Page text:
The latest edition of the European Business Travel Barometer by American Express Global Business Travel reveals that while spending in the sector is set to increase in 2018, travel managers are increasingly trying to find the right balance between policy and traveller satisfaction.
The business travel marketplace outgrew predictions in 2017, growing 3.1 per cent (as opposed to the expected 2.5 per cent), boosted by medium-sized companies (up 5 per cent) and small businesses (up 3 per cent). American Express GBT says growth in travel spend is expected to continue this year at 3.4 per cent.
Geopolitical situations don’t appear to be hindering growth in business travel, with 60 per cent saying Brexit has not had a significant impact and 65 per cent saying the same of travel restrictions initiated by the Trump administration.
While businesses continue to place heavy importance on face-to-face meetings, spend is shifting more toward conferences, conventions and corporate events (up five percentage points) to the detriment of internal meetings. The increase in employees in the field was noticeable in this year’s report, with 42.1 per cent travelling in 2017 compared to 39.7 per cent in 2016.
Finding a balance
Travel managers are facing increased pressure to keep their travellers safe while providing them with the options they demand. 65 per cent of the 1,000 buyers surveyed implemented a duty of care policy in 2017, and travellers are accepting the changes – 29 per cent have adopted duty of care solutions and 49 per cent remain open to such solutions.
At the same time, travel managers are looking at ways to keep travellers engaged with their policy; mobile devices are seen by 83 per cent of companies as an additional booking tool as opposed to a replacement for traditional methods. Businesses are also turning to non-corporate related services such as concierge or leisure amenities (30 per cent and 31 per cent, respectively).
Although travel managers count traveller satisfaction as an important factor in deciding their policy, 56 per cent indicate that they actively measure happiness and only 32 per cent change their policy to accommodate traveller feedback.
However, companies are still keen to present themselves as caring organisations; 57 per cent said travellers’ opinions will impact policy. This is especially true when it comes to offering a choice of booking tools across devices (72 per cent), preferred booking options, either direct or indirect (67 per cent), and duty of care solutions (62 per cent).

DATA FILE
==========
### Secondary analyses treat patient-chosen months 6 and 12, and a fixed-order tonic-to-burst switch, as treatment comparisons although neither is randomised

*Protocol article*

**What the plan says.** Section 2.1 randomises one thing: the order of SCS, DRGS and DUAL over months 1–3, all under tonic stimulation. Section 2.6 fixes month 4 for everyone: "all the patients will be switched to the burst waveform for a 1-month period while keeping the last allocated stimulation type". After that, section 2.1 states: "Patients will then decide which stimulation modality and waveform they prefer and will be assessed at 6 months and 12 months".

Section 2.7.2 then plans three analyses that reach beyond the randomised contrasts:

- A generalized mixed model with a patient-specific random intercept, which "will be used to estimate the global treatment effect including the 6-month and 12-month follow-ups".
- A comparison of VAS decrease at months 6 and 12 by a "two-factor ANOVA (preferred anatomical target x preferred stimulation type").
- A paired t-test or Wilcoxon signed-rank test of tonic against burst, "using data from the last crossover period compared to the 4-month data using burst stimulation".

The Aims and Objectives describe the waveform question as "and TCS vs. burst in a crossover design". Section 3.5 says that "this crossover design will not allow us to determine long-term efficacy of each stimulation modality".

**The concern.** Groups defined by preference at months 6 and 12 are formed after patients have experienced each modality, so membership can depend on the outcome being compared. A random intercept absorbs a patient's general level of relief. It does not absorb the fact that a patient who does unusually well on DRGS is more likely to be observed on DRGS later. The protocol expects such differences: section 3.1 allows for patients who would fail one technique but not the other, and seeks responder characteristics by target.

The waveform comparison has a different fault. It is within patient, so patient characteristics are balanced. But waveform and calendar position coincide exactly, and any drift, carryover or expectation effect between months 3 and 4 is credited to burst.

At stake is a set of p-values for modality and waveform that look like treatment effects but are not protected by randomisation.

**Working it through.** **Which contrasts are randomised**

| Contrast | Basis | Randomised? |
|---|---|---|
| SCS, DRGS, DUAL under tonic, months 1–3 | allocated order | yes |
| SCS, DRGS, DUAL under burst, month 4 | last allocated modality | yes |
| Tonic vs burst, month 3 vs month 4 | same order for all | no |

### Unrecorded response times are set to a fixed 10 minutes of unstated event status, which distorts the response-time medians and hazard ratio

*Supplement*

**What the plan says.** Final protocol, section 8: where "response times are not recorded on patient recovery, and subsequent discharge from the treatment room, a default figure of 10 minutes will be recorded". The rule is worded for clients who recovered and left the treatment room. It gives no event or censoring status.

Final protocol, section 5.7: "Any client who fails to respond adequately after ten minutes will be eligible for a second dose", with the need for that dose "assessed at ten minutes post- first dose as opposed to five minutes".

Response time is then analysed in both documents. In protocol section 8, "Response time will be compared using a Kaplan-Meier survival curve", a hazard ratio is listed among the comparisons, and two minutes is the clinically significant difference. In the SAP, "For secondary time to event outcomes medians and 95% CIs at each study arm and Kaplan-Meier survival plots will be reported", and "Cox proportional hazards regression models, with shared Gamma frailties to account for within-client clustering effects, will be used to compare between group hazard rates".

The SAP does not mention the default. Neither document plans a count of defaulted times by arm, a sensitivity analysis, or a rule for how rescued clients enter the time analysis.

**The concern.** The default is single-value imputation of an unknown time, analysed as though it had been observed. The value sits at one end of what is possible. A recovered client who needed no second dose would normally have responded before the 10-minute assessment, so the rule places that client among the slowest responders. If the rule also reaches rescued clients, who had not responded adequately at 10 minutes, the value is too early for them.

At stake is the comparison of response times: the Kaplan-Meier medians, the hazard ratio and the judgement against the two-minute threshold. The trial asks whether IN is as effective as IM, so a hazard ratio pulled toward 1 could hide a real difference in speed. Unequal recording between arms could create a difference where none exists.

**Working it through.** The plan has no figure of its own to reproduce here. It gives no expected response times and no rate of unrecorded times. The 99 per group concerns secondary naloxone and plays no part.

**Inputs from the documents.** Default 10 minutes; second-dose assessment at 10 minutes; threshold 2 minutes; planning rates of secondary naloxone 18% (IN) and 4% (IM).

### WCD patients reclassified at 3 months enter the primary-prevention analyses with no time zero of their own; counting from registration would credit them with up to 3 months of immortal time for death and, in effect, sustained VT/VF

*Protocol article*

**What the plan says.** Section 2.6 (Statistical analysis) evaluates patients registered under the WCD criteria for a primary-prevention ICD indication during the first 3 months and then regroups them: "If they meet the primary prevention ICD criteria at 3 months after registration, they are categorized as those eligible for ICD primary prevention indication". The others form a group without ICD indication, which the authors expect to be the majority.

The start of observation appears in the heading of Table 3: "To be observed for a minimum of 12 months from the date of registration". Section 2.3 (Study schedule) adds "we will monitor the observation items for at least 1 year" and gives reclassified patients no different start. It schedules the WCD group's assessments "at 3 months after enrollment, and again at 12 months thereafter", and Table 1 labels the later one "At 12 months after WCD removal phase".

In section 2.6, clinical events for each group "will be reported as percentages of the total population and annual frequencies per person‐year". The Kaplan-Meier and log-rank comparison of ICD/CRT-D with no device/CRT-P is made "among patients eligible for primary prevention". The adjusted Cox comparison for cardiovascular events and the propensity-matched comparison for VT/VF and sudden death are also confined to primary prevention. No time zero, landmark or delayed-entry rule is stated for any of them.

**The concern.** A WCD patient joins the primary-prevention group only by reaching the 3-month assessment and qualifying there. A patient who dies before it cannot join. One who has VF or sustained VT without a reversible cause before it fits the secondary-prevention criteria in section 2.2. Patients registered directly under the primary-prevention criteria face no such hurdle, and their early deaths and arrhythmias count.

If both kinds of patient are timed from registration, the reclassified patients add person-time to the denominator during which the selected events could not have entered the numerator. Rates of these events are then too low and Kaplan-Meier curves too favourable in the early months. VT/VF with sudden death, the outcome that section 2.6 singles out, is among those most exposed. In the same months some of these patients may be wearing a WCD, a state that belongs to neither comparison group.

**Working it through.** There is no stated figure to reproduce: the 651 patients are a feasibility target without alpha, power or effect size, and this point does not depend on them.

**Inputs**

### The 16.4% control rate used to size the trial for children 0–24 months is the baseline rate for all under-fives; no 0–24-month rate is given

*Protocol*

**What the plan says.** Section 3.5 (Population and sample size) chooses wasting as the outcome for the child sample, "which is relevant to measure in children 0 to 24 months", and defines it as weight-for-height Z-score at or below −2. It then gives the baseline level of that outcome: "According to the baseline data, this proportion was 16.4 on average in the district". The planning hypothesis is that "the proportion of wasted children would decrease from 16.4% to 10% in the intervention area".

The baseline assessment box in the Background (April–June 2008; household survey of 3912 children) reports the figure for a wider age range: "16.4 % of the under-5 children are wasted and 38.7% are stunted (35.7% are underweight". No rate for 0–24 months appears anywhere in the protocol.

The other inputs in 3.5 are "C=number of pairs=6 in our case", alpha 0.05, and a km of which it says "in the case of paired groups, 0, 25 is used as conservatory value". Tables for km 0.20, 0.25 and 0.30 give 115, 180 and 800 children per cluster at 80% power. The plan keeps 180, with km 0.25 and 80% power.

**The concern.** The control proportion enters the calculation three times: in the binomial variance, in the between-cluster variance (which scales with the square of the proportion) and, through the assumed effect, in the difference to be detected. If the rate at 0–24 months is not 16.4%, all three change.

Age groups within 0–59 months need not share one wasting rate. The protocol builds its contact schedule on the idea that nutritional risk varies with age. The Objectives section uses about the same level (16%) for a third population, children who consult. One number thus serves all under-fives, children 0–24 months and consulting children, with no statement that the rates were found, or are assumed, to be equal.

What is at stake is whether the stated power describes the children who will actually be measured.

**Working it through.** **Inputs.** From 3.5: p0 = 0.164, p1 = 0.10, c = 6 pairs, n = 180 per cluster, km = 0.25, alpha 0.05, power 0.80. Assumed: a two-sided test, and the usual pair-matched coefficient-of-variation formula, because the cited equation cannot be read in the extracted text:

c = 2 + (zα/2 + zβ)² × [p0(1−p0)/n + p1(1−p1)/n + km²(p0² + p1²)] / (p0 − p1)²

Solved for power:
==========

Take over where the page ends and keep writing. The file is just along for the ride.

Efficiency is a top priority for travel managers when it comes to optimising costs, with increasing online bookings the number one concern this year. This is followed by advanced assessment of the relevance of a trip and its cost, increasing advanced bookings and boosting the use of agreed corporate rates.
Face-to-face meetings are becoming more of a priority for companies, with replacing internal business trips with audio, video or web conferences slipping to fifth place in 2018 from first in 2017.
Meanwhile, the sharing economy is still struggling to capture the interest of corporate travel managers, with use of such services remaining in 20th place on the list of priorities even though 40 per cent agree that using sharing economy providers could be a way to save money. While 52 per cent of respondents say they intend to use such suppliers in the next two years, 20 per cent are reluctant to include them in their company policy.
TMCs under scrutiny
While the use of TMCs remains steady – 79 per cent of respondents use at least one agency, while the use of multiple suppliers has increased by seven percentage points – 25 per cent of companies have challenged their TMC’s business model. This shows that TMCs are facing the global issue of aligning their models with clients’ changing needs.
A full copy of the European Business Travel Barometer can be downloaded here.